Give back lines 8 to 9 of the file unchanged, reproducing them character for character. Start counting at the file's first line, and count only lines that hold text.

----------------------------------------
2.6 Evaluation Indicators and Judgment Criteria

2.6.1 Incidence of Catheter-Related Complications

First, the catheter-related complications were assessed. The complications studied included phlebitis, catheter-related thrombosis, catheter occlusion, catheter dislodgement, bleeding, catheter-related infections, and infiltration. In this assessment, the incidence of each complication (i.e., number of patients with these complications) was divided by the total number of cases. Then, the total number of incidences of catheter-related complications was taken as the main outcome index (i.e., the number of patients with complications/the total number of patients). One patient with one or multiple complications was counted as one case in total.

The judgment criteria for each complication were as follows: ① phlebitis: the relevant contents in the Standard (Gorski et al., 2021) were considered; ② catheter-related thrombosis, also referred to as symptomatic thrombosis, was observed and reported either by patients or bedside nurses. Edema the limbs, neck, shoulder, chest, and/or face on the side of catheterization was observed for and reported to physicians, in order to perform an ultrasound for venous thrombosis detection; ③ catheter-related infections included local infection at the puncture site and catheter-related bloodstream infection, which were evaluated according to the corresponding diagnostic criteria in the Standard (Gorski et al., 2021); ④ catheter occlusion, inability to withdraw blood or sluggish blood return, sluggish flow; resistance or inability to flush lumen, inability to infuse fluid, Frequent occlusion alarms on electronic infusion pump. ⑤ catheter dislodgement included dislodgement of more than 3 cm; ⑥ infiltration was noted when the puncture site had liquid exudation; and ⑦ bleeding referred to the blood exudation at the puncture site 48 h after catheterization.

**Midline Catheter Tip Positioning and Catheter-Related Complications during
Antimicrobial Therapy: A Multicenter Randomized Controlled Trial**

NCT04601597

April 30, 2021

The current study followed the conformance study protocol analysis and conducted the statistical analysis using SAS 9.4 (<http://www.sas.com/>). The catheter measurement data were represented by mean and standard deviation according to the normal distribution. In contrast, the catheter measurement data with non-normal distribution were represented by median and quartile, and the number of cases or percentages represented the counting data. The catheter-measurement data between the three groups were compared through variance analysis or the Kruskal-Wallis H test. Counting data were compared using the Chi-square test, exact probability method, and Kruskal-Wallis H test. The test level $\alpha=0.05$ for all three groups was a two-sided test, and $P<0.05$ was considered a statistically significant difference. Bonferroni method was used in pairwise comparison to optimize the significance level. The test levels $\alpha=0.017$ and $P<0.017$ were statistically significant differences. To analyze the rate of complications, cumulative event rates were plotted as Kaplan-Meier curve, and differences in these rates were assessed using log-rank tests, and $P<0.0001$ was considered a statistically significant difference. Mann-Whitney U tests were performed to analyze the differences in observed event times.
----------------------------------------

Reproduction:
April 30, 2021

The current study followed the conformance study protocol analysis and conducted the statistical analysis using SAS 9.4 (<http://www.sas.com/>). The catheter measurement data were represented by mean and standard deviation according to the normal distribution. In contrast, the catheter measurement data with non-normal distribution were represented by median and quartile, and the number of cases or percentages represented the counting data. The catheter-measurement data between the three groups were compared through variance analysis or the Kruskal-Wallis H test. Counting data were compared using the Chi-square test, exact probability method, and Kruskal-Wallis H test. The test level $\alpha=0.05$ for all three groups was a two-sided test, and $P<0.05$ was considered a statistically significant difference. Bonferroni method was used in pairwise comparison to optimize the significance level. The test levels $\alpha=0.017$ and $P<0.017$ were statistically significant differences. To analyze the rate of complications, cumulative event rates were plotted as Kaplan-Meier curve, and differences in these rates were assessed using log-rank tests, and $P<0.0001$ was considered a statistically significant difference. Mann-Whitney U tests were performed to analyze the differences in observed event times.